Tuesday 27 February 2018

Uncle Logan Again, Eliot in his dressing gown, £10 worth of sardines and a bicycle

Some thirty years on from the last passage I quoted from Julia: A Portrait of Julia Strachey by Herself and Frances Partridge, Logan Pearsall Smith reappears, once again in a surprising, somewhat lurid light. Julia appends a postscript to a letter to Frances:

'PS Whatever do you think, Uncle Logan summoned me round the other morning and informed me that he has just left me £500 in his Will, isn't it lovely? He has done it, as he confessed to me with glee, "to annoy the rest of them. I don't like Christopher, and I don't like Barbara, and I don't like Karin and I never liked Ray [all members of his complicated family], but I do like you," says he, and adds, "Aunty Loo [Alys Russell, his sister and long-time companion] will be FURIOUS!" However perhaps his doctor will up and say that he was of unsound mind when the Will was drawn up (and certainly no voice will be raised to deny it). Anyway, the arrangement is that Logan is turning Loo out of the house on May 1st, as he can't stick her any longer. She has begged me with tears in her eyes to have her as tenant downstairs – I had to agree. So she comes on May 1st. Logan has gone mad in all literalness; it is very trying for us all.'
 Later Julia notes that 'there has been a certain tohu-bohu and brouhaha over the Will question'. ('Tohu-bohu' derives from the Biblical Hebrew phrase for the condition of chaos before God said 'Let there be light.')
 A few months earlier, Julia describes a visit to her uncle, in which he inveighs against his sister and her cosseting of their long-time cook, Mary, which he claims has thrown the household and his social life into chaos. He then moves on to 'picture dealers and what sharks they are, and connoisseurs too. "Rattlesnakes! Take Kenneth Clark, now."'
 Alas, we never learn what exactly Logan had against the future Lord Clark of Civilisation.

Another figure appears in a rather surprising light around this time too – T.S. ('Tom') Eliot, whom Julia seems to have liked, though not as much as his fellow resident of Carlyle Mansions, John Hayward (critic and editor).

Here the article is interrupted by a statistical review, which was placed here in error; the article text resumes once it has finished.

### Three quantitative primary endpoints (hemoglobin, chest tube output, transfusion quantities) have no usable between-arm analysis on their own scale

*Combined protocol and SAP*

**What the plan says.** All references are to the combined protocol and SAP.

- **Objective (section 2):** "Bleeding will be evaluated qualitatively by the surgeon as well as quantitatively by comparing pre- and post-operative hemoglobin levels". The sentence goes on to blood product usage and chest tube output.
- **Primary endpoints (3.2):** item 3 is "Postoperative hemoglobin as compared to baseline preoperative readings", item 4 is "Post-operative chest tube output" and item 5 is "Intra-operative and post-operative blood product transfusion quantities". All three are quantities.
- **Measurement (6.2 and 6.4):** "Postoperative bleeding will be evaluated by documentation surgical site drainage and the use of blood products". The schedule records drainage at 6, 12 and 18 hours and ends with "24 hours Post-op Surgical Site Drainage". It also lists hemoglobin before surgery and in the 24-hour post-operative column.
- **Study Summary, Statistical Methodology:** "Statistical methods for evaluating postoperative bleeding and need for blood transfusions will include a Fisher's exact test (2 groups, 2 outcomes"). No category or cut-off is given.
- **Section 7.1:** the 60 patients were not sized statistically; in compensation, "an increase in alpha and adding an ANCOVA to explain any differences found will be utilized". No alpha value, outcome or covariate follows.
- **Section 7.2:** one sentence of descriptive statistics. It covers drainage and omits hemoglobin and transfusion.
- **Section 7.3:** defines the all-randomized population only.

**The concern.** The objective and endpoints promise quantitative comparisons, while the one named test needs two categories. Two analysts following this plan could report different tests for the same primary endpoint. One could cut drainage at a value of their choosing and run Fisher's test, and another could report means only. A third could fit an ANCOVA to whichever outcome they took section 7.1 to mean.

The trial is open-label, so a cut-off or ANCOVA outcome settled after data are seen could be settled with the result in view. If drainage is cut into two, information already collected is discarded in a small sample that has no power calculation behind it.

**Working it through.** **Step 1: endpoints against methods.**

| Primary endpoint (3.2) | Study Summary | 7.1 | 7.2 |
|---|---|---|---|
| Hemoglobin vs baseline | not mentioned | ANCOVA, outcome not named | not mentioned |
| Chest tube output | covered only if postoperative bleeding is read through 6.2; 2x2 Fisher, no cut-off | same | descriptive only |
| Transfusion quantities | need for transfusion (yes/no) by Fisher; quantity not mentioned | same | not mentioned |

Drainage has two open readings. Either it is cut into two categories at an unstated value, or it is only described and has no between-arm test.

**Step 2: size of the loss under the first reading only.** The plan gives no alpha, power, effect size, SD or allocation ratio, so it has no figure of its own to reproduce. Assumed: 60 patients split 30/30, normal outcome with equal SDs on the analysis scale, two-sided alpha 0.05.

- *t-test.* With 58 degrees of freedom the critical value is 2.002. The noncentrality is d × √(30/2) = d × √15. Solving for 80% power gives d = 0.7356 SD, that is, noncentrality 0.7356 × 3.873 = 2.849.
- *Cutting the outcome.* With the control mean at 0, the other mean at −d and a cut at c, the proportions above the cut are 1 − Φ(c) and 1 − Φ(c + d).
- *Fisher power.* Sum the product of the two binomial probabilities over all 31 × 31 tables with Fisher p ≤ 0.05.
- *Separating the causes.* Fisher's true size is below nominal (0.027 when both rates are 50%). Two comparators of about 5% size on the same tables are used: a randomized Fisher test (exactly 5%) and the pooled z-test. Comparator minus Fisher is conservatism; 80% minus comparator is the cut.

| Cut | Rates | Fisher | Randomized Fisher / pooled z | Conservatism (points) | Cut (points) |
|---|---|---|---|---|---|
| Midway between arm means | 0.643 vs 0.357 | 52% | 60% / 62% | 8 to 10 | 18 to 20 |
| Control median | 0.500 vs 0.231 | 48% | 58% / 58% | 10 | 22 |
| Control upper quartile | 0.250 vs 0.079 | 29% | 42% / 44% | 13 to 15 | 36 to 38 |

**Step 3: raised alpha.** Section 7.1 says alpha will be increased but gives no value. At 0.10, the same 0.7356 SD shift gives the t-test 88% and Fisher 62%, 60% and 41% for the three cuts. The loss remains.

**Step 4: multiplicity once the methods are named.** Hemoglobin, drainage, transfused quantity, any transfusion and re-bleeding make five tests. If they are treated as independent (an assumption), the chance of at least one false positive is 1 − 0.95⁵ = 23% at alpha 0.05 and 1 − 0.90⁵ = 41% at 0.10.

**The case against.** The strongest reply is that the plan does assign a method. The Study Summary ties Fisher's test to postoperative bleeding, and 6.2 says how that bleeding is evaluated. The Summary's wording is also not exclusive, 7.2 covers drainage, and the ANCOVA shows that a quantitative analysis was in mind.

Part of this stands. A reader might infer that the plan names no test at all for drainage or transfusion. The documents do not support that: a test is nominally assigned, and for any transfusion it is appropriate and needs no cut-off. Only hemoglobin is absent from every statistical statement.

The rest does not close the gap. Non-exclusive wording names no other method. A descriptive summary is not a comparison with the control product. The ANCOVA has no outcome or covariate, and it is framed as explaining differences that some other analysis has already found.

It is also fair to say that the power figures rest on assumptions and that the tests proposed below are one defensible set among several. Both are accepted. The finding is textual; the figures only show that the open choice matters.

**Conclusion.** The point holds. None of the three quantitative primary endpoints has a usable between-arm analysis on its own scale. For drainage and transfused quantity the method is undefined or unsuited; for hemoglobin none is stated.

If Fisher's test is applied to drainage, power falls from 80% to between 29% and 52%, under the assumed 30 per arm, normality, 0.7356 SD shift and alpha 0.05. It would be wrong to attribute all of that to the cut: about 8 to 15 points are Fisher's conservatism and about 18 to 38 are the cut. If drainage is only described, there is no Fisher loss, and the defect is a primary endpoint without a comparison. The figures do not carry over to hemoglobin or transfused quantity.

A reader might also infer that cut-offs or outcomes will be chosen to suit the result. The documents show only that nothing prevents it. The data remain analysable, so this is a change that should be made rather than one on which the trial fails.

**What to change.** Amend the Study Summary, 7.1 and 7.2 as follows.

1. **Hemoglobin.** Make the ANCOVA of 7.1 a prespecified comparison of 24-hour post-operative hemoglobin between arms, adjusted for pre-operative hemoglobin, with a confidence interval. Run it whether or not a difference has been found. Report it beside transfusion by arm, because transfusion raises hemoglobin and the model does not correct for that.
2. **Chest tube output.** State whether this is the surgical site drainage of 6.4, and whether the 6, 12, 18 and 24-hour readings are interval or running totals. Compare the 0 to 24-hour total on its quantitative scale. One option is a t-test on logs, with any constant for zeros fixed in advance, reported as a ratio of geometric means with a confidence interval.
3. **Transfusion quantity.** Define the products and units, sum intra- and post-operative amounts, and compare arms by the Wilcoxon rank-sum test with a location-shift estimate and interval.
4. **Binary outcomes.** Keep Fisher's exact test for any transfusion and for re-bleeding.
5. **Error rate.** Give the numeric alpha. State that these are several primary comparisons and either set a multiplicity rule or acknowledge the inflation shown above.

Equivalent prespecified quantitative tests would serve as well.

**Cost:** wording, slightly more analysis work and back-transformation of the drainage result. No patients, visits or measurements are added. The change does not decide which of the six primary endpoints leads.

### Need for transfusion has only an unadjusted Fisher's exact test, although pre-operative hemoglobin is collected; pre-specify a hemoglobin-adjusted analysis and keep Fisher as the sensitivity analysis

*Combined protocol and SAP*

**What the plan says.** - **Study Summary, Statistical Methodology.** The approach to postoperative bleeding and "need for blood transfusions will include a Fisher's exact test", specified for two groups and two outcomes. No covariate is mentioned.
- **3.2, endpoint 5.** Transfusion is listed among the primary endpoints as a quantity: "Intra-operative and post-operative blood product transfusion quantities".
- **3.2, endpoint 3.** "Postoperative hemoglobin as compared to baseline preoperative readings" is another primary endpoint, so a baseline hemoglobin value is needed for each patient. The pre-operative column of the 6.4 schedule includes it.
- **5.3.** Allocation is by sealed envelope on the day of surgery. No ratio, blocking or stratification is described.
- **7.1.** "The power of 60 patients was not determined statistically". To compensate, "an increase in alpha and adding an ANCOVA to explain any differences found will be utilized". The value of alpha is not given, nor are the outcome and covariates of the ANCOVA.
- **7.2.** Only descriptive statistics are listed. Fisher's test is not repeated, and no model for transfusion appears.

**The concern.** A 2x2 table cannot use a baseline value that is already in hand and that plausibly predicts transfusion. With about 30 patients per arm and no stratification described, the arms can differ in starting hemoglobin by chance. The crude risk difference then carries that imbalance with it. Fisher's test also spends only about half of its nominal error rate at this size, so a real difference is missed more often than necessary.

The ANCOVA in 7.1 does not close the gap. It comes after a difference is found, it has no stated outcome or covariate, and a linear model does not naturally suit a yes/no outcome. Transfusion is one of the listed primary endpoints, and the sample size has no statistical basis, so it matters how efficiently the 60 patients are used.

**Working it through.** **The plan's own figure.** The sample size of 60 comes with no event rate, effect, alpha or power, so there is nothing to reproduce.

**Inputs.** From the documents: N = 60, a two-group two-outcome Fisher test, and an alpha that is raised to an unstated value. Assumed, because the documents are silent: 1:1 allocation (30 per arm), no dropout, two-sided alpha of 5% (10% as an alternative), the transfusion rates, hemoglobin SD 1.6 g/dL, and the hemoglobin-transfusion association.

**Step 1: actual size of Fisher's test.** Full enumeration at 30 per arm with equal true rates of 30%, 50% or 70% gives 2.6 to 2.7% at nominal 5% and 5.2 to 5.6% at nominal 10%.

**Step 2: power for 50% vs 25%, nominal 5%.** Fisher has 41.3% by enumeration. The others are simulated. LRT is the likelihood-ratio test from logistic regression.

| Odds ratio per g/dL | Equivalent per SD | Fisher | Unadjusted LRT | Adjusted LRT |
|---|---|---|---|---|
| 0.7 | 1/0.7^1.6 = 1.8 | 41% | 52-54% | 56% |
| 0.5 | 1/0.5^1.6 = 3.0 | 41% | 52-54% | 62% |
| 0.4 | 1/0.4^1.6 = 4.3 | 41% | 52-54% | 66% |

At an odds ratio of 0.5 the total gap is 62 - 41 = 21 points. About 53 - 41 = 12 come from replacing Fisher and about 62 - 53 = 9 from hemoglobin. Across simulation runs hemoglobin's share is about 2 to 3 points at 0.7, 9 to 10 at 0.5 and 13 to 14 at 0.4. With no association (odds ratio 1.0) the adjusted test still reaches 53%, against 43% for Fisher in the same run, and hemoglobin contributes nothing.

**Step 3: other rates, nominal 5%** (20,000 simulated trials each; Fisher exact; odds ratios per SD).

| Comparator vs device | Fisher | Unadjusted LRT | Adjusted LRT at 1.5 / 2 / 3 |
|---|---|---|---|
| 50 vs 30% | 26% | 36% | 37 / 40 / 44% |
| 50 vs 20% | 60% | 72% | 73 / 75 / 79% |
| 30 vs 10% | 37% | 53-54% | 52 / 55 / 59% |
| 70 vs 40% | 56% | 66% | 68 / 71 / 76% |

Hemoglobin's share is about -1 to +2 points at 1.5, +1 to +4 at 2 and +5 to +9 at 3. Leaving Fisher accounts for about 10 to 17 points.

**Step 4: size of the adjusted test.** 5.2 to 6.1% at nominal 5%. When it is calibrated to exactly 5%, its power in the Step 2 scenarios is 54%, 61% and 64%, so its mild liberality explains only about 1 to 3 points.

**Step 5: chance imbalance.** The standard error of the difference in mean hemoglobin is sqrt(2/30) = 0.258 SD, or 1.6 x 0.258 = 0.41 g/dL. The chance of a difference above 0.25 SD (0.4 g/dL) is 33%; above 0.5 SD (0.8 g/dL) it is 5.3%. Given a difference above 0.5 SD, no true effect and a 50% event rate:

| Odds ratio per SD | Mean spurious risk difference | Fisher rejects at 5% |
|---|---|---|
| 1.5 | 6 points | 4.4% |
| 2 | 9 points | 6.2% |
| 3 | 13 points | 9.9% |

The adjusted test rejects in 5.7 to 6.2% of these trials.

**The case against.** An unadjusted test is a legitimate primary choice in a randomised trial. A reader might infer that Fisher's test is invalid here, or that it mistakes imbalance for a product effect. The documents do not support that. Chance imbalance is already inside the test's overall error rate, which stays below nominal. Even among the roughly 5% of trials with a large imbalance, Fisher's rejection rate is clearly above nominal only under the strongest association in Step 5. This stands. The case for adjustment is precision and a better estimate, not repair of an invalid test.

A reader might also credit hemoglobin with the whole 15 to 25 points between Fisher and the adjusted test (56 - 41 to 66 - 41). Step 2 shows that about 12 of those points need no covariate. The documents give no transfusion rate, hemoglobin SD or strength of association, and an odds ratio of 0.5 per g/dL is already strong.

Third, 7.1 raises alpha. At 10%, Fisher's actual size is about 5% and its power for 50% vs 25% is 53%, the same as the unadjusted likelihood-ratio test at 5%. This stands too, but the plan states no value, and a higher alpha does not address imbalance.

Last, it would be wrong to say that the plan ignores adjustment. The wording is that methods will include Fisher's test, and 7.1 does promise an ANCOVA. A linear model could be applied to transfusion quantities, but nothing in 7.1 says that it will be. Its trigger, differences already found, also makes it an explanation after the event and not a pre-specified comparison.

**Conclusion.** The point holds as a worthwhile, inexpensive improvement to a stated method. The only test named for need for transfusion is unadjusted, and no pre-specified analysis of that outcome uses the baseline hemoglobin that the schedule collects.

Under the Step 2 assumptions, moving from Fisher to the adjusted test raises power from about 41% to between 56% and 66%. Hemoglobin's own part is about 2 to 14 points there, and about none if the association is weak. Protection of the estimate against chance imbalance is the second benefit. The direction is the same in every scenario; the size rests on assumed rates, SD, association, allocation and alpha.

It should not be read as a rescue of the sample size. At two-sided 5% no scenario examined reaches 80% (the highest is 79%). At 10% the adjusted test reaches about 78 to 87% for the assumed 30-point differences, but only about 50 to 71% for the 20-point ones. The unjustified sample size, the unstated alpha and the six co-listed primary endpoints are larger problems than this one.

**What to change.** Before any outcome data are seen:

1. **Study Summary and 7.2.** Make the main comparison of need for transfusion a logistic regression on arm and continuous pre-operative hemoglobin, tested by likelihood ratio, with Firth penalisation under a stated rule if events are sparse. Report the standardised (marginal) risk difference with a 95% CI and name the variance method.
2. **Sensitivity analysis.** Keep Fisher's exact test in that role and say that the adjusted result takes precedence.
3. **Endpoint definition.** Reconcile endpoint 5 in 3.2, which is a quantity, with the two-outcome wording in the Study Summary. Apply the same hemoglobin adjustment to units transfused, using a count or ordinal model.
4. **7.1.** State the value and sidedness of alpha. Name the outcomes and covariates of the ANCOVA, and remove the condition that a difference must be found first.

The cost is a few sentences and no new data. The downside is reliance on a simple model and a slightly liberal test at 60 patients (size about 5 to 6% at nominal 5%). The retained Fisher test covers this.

'When I was visiting him [Hayward] one night at Carlyle Mansions Eliot came in to see me. He was in his dressing-gown, having just had a bath, and seemed utterly distracted and Strindbergian, with his at-all-times remarkable manner accentuated into something quite ghostly and weird. I wondered for a moment if he were dead drunk; but I fancy not.'
 Julia is full of these vivid, tantalising glimpses. If only Strachey had been organised enough to keep a regular diary, it would have been quite a document – but she was all her life disorganised to a quite extraordinary degree, and with a crippling reluctance to bring any of her work to a finished state, still less publish it.
 Here's one more glimpse, of Raymond Mortimer (writer, critic, editor) preparing for war in March 1938, and correcting Julia's never very serious politics:
'I dined with Raymond and went to a play the other night. I enjoyed it very much, but I infuriated him by quoting Communist opinions culled from Philip [Toynbee], and he kept looking at me in horror and disgust over the creamy salmis and glowing purées on the marble dinner-table, saying, "Do pull yourself together, Julia! I thought you were quite a sensible woman!" Really I must make a resolution to keep my fingers out of politics. Raymond had just bought £10 worth of sardines and a bicycle to bicycle down the Great West Road on, in the event of war being declared, as he says all those with motor-cars will get stuck in a queue and never succeed in getting away.'

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